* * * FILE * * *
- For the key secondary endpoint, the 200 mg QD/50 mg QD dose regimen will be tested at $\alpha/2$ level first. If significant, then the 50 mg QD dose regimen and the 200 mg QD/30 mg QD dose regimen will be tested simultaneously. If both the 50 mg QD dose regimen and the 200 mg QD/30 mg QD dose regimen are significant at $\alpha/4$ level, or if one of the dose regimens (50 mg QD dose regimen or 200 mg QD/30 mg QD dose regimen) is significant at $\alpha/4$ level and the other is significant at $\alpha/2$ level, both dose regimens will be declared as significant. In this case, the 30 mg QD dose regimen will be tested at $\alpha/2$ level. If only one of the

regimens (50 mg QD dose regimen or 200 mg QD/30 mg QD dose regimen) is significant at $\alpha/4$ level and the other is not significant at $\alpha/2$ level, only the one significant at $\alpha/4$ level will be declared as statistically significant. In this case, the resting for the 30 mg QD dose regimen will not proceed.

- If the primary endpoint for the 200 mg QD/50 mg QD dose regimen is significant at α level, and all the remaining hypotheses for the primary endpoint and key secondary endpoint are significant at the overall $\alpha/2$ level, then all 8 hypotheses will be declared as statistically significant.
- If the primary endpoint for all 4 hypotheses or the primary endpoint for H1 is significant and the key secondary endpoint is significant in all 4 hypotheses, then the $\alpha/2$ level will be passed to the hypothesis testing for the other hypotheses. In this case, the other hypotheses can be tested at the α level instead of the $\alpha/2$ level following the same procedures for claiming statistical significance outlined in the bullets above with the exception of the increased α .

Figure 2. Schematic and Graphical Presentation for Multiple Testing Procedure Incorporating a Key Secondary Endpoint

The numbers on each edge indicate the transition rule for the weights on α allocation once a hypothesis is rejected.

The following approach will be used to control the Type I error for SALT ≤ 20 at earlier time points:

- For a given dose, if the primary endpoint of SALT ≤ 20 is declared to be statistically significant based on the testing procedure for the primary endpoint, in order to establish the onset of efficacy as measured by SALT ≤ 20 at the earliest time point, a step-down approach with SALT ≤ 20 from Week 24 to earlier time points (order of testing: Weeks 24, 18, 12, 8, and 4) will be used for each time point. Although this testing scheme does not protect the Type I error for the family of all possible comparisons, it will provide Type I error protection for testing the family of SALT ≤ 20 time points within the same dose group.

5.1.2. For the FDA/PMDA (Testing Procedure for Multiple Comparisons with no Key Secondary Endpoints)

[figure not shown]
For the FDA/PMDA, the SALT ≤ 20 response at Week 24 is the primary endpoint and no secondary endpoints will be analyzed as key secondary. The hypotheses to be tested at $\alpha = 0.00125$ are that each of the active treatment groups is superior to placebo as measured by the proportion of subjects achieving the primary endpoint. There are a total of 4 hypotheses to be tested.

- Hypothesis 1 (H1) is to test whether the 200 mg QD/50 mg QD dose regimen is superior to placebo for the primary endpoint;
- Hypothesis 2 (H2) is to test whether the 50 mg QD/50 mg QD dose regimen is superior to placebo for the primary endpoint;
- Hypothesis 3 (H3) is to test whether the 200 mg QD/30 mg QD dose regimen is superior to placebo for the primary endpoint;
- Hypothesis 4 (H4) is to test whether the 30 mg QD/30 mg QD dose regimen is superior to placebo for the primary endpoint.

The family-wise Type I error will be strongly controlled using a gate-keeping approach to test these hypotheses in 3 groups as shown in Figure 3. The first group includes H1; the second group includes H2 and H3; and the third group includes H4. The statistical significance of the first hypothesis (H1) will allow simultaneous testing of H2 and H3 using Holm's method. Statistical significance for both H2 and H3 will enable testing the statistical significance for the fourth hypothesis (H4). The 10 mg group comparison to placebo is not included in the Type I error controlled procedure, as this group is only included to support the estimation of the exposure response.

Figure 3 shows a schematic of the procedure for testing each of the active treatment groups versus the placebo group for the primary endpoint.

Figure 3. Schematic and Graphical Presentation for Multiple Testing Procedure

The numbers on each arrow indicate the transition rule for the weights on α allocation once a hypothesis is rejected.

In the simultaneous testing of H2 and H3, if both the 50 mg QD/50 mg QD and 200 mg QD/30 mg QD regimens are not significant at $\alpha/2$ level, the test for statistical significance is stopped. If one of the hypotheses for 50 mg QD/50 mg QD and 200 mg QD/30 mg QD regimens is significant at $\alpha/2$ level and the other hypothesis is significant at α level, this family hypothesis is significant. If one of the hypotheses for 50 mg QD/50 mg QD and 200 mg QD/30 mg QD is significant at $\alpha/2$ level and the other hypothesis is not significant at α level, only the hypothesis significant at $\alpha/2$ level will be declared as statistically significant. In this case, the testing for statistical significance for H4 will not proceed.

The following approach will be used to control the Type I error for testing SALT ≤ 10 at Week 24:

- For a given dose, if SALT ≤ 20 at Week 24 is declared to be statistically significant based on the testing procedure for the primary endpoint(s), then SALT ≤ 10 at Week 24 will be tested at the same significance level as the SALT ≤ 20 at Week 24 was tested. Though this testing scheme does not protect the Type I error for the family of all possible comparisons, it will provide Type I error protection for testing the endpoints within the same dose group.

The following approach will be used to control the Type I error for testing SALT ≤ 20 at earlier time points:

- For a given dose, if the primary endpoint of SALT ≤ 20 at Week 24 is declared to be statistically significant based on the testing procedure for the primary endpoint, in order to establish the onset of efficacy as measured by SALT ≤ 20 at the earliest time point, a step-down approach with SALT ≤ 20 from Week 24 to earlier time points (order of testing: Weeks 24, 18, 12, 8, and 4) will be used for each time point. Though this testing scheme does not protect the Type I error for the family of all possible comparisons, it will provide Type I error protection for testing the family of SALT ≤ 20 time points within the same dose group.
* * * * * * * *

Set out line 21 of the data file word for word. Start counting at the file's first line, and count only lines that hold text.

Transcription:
The following approach will be used to control the Type I error for testing SALT ≤ 10 at Week 24: